I don’t know much about the Naxi (NA-shee) people that inhabit parts of the Yunnan province in Southwest China. But I know enough to give a few pieces of information that I found interesting in my exploration of the area.
Population. There are only about 250,000 Naxi people left in the whole of China. They are clustered in Lijiang, where I spent three days and did the famous (and inspiring) Tiger Leaping Gorge trek. The path was dotted with Naxi homes and women selling wares. They’re in part descended from the Tibetan people. And, like the rest of China’s ethnic minorities (all of which comprise just 9 percent of the country’s current population), the Naxi are exempted from the One-Child Policy and instead can reproduce freely, given their low numbers.
Matriarchal. Yep! The Naxi are matriarchal. I was told that this structure has mostly disappeared in modern times, but historically women held all property and disputes were resolved by female elders. How ’bout that! Additionally, the Lonely Planet guidebook tells me that nouns preceded by the female prefix enlarge their meaning; by contrast, the male prefix diminishes meaning. So “stone” plus “female” means “boulder,” whereas “stone” plus “male” means “pebble.”
Textiles. For a textile lover like me, the Naxi sure do impress. I arose at 6am the day of my flight to Chengdu just so I could attempt to find a neighboring village known for their textiles. Many mishaps later, I found it and was absolutely astounded by the beauty, quality and precision of the work. Mostly silk embroidery, the pieces were so finely crafted that it boggled the mind to think of the technical skill and patience needed to produce just one–nevermind the years of training and innate artistic ability also required. I had the pleasure of meeting the region’s foremost embroidery expert as well as several master teachers. They received me warmly with pots of local tea, a serious tradition here. I bought one of the masters’ pieces and had it carefully shipped home the same day. Here’s an article about the village I visited and the embroidery:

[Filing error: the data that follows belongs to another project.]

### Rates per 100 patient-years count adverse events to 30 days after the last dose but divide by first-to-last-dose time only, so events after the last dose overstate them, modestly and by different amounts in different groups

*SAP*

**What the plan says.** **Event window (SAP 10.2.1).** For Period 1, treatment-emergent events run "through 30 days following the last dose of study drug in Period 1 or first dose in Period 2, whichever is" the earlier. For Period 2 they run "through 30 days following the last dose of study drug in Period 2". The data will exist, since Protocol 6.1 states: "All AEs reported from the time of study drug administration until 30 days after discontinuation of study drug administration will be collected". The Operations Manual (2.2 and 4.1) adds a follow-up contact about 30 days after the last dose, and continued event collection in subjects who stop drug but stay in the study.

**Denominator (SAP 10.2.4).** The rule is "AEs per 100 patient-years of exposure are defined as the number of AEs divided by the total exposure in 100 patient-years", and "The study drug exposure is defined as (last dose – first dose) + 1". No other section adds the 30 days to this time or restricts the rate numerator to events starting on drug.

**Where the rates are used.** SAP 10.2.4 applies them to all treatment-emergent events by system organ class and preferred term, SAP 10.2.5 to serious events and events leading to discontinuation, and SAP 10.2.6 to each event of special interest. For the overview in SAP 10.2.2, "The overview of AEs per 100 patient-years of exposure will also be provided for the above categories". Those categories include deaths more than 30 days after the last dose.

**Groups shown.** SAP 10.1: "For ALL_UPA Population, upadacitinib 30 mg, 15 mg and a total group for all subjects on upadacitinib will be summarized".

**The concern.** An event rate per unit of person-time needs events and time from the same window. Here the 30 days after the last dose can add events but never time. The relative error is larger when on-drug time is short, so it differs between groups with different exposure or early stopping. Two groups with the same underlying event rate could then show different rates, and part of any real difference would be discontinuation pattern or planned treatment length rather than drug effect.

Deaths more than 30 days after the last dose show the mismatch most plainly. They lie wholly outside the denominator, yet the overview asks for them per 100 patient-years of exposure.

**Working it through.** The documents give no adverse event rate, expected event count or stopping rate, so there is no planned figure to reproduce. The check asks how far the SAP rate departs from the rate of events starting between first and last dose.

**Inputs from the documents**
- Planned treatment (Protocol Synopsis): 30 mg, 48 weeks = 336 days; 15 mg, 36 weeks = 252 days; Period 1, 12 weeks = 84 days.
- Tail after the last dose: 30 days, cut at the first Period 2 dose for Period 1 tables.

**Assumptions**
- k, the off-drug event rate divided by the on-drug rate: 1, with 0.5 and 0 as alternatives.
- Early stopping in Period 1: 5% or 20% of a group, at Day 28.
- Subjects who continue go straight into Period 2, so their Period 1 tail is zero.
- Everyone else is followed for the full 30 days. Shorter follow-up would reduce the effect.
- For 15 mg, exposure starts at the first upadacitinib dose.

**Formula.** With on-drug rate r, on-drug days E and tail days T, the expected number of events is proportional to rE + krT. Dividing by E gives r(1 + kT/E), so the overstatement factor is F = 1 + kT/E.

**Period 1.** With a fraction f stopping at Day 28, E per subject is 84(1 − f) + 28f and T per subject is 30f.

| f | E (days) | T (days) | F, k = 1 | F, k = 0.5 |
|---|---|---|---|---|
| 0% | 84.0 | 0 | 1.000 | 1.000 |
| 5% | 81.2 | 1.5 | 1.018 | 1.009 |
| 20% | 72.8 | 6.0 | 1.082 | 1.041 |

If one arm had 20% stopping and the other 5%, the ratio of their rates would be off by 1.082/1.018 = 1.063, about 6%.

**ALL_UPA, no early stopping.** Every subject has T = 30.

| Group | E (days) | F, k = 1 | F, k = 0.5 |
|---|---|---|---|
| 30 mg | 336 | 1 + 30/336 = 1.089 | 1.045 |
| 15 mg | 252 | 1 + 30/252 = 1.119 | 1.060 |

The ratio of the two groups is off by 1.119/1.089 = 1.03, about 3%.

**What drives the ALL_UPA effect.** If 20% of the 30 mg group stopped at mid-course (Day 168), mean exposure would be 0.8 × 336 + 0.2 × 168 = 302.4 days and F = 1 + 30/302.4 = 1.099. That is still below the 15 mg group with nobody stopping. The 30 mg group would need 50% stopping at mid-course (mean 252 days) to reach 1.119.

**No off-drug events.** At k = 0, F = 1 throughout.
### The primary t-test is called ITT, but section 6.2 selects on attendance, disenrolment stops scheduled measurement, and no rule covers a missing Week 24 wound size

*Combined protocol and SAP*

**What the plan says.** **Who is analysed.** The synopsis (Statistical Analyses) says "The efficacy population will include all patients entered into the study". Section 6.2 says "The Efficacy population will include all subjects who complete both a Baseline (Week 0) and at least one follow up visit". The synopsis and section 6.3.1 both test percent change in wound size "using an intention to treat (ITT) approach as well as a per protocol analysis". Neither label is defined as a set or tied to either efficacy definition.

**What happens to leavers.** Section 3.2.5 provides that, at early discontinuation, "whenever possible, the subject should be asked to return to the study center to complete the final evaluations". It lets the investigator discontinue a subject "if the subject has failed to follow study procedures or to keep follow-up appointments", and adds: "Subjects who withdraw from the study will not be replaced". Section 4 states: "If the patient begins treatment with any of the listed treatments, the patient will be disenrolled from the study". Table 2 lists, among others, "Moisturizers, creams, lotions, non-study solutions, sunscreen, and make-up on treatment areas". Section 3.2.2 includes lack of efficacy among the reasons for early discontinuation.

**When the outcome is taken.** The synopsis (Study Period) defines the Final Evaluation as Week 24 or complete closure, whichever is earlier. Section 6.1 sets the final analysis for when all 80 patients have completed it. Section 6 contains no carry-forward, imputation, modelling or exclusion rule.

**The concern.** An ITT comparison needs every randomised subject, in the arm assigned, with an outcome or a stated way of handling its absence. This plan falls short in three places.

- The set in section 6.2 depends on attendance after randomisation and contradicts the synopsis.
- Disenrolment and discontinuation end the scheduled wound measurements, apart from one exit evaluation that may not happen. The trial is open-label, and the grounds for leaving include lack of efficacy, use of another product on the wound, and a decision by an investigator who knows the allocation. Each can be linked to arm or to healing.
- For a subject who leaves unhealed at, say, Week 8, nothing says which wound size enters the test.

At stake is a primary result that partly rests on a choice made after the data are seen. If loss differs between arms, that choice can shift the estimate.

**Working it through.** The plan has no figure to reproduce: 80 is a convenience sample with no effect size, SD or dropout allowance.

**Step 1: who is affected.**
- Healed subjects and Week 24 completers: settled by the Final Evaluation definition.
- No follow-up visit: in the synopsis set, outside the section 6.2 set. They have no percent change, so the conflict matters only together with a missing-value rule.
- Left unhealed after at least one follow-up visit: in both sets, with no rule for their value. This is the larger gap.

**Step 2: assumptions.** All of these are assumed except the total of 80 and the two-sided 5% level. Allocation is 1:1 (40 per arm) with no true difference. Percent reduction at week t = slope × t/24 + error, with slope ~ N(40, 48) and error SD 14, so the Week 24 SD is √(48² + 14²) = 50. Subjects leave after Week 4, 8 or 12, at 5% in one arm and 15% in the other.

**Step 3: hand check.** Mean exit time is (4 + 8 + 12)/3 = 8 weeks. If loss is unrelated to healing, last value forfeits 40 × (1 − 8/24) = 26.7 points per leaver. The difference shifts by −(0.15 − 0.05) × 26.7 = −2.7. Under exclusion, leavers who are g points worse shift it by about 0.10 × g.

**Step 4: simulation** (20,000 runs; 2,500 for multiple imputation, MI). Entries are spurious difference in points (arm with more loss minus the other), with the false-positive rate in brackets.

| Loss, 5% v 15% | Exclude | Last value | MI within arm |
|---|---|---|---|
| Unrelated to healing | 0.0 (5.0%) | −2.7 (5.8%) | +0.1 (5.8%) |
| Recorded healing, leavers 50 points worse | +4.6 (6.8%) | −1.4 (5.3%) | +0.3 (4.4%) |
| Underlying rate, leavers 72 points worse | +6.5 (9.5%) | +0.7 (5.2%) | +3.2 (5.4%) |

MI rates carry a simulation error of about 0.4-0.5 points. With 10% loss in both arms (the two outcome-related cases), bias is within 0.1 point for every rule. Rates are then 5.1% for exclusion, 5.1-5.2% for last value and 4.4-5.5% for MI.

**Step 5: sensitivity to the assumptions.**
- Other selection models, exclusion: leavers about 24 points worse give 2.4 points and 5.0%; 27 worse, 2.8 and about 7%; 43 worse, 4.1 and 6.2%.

Aside from the factual information, they are beautiful people in composition, comportment and custom. Their dress is traditional and beautiful–made of fine colorful silks and playful sashes and sparkles. They smile warmly and chatter amongst each other excitedly. They give the traveler a feeling of tranquility, security and character that plays beautifully against the geographic backdrop of rice paddies, towering Himalayas and lush green fields. Their cuisine is simple but flavorful and their prized tea ceremonies are among the world’s most beautiful traditions.
The Naxi remind me much of their Quechua counterparts in the Andes, though this group is decidedly more modern and assimilated to national culture. Hardworking agriculturalists, the region produces the vast majority of the mushrooms China is so known for, as well as much of the nation’s teas. Their beloved home in the Yunnan province is full of Chinese tour buses and Han ethnic majority everywhere, but the Naxi (at least on the face of it) seem unperturbed. Theirs is a life of hard work and simplicity, but beauty and peace, too. I’ll not hesitate to go back someday.